Collision Course in Commercial Aircraft: Boeing-Airbus-McDonnell Douglas 1991




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Collision Course in Commercial Aircraft:

Boeing-Airbus-McDonnell Douglas - 1991

In this case, we will be analyzing strategic interaction between Airbus and Boeing, the two leading producers in the global commercial aircraft industry. In particular, we will be considering Airbus' proposed launch of the A3XX, their entry into the intercontinental jumbo jet segment, and Boeing's potential competitive responses to this entry. We will attempt to answer the questions: Should Airbus enter the jumbo jet segment? If so, how? And, what should Boeing do about it?1


An appropriate analysis of this situation requires the integration of a variety of tools and concepts to which you have been introduced both in this course and the rest of the Commerce curriculum. In particular, we would like you to construct cashflow analyses of the different scenarios that could play out in this industry and attempt to understand which of these scenarios are more likely to occur by applying game theoretic reasoning to this situation. Based on this analysis, we would then like you to make recommendations concerning what your team thinks Airbus or Boeing should do2. While your quantitative analysis of this situation should form a basis for your recommendation, you should certainly consider other factors you deem important (but not accounted for in the model) when you finalize your recommendation.
Step 1: Assemble Models of Cashflow/NPV Under Each Scenario
To help you get going, we have assembled a "template" you can use to put your cashflow analyses together. Included in this template is a model of both total demand and market share in the jumbo jet segment. This model is interactive in that a change in the price for either competitor will lead to corresponding changes in both the total industry demand and each competitor's market share. When you put your cashflow models together, you can link the cashflow model to the price, demand, and cumulative output data in the market share model to determine the revenues received and costs incurred by each competitor. Remember - whether your team is handling Airbus or Boeing - you need to put together cash flow models for both competitors under each scenario. Also, note that this is not as much work as it sounds! If you do this correctly, you can simply copy your formulas from one scenario to the next, and then change your assumptions (such as the capital cost, price, cumulative output, etc.) under each scenario. So, you should avoid "hardwiring" your assumptions into the formulas; instead, place critical assumptions in a separate cell so that they can be easily changed later on.
The scenarios you need to consider in your analysis are driven by the strategies each competitor might potentially use. For example, Airbus can choose to either launch the A3XX or not to launch the A3XX. Boeing can choose to either launch a modified version of the 747 or go with the current version of the aircraft. Evaluating each potential scenario in this market involves understanding what happens when different pairs of strategies are used by the competitors3. For example, what are the performance implications when Airbus and Boeing both decide to launch aircraft?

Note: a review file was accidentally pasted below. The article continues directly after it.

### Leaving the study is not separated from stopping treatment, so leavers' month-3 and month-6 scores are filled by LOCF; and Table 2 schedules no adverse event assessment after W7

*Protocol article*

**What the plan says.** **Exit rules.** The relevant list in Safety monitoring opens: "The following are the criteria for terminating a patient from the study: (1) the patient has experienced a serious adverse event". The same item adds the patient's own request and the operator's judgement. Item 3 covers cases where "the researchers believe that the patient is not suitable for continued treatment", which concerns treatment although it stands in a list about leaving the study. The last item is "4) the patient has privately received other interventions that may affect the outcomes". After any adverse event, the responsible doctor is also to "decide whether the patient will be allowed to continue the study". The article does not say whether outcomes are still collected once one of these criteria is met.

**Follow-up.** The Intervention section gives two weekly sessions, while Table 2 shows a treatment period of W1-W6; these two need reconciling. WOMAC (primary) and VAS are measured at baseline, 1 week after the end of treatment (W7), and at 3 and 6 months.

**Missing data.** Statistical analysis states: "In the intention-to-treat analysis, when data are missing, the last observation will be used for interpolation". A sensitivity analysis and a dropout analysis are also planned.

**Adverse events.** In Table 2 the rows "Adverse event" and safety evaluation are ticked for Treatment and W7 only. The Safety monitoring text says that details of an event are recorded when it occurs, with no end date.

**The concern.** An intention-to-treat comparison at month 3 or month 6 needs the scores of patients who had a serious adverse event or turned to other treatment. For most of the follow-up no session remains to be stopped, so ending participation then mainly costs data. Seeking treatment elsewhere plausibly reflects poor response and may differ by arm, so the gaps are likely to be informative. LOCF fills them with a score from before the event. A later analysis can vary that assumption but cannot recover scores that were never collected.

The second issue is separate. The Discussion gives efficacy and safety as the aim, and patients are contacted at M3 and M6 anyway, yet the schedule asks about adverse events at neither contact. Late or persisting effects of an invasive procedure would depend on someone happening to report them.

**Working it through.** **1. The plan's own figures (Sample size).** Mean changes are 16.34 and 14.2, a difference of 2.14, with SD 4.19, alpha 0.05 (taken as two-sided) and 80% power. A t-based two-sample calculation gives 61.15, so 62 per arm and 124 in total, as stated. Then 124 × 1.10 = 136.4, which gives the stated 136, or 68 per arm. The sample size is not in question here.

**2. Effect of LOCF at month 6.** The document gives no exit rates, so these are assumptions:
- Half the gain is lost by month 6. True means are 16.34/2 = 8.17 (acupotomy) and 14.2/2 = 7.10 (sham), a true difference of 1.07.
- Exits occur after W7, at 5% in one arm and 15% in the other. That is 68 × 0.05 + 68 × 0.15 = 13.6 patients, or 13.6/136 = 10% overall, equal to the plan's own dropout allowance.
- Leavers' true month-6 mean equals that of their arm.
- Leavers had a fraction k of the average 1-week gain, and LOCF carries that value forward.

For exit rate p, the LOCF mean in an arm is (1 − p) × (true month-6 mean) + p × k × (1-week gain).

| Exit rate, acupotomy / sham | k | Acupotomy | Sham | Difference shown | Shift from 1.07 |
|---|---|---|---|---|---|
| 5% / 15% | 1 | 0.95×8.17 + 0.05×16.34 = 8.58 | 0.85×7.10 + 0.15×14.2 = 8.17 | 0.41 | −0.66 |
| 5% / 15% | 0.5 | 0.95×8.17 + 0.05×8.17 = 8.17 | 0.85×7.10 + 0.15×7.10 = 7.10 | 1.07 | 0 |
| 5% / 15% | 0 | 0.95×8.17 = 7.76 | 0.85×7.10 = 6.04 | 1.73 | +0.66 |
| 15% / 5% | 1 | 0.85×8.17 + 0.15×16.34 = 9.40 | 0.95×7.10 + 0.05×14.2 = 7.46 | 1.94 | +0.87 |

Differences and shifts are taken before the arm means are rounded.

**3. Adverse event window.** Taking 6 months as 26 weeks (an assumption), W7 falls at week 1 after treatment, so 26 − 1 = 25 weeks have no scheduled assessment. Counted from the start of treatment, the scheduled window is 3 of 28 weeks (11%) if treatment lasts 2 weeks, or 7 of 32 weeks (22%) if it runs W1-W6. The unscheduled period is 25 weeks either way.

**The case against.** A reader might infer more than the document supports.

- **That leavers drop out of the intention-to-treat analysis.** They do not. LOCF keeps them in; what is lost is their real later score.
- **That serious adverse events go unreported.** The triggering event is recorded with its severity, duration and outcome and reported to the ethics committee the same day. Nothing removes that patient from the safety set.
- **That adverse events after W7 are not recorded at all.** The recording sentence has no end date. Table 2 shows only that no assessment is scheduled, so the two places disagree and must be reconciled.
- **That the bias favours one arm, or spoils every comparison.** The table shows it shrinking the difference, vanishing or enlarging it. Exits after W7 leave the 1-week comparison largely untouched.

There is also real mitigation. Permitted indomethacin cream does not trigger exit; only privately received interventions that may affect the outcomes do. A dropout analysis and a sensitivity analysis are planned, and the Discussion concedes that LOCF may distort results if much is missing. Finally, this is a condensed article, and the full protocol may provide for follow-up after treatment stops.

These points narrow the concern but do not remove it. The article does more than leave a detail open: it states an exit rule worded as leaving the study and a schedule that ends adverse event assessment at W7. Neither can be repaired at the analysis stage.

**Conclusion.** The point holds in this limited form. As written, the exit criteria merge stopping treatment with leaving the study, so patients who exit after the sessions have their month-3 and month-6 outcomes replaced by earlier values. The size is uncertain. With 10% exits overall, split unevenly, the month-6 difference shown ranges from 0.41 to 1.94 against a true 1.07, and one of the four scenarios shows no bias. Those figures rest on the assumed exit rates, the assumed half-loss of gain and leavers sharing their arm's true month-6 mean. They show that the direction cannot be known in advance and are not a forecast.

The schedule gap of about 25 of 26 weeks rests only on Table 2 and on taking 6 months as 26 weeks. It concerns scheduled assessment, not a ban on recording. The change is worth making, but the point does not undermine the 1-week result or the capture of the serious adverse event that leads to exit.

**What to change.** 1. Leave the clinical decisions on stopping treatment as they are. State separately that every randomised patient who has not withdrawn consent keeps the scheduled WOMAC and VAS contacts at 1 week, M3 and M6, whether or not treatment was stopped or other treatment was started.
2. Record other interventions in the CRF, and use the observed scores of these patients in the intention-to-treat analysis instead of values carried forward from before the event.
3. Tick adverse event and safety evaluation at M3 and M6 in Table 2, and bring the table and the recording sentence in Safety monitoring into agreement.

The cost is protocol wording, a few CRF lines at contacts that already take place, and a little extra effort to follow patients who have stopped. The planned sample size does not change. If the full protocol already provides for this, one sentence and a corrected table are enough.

Step 2: Figure Out The Optimal Pricing Strategies For Airbus And Boeing Under Each Scenario
T
o figure out the performance implications of each scenario, you need to figure out the optimal pricing strategy in each situation (one of the BIG problems in marketing). You can figure out each firm's optimal pricing strategy (after you have put together the cashflow models) by first considering your firm's optimal response to a series of prices used by the competitor. For example, if you were Airbus, you might consider what you would do if Boeing priced the 747 at $50 MM, $100 MM, $150 MM, $200 MM, and $250 MM. At each of these price points, you can figure out what your optimal pricing response would be by first entering the Boeing price in the appropriate yellow square on the spreadsheet. Then, in Excel, go up to the "Tools" menu. Within "Tools," you should see an option for "Solver;" select "Solver". Now, you want to figure out your optimal response to Boeing; that is, given Boeing's price, you want to find the price for Airbus that maximizes Airbus' payoff. In "Solver," you can do this by telling "Solver" to maximize Airbus' NPV (the target cell) by changing Airbus' price. In addition, you will want to add a constraint that keeps Airbus' price greater than zero (Above you can see a "screenshot" of the "Solver" window with the appropriate settings.). After you have set the conditions, tell "Solver" to solve the problem by clicking solve. The NPV and price that are obtained are Airbus's optimal pricing strategy and payoff given Boeing's price. Make a note of both the price and payoff. By iteratively changing Boeing's price and obtaining Airbus' optimal prices and payoffs, you can get a feel for Airbus' pricing strategy under the given scenario. After you have completed obtaining Airbus' optimal response given several of Boeing's potential pricing strategies, follow the same steps for Boeing. To see the format of what you should get from this procedure, take a look at the sheet labeled "Pricing Strategies" in the AirbusBoeing.xls workbook.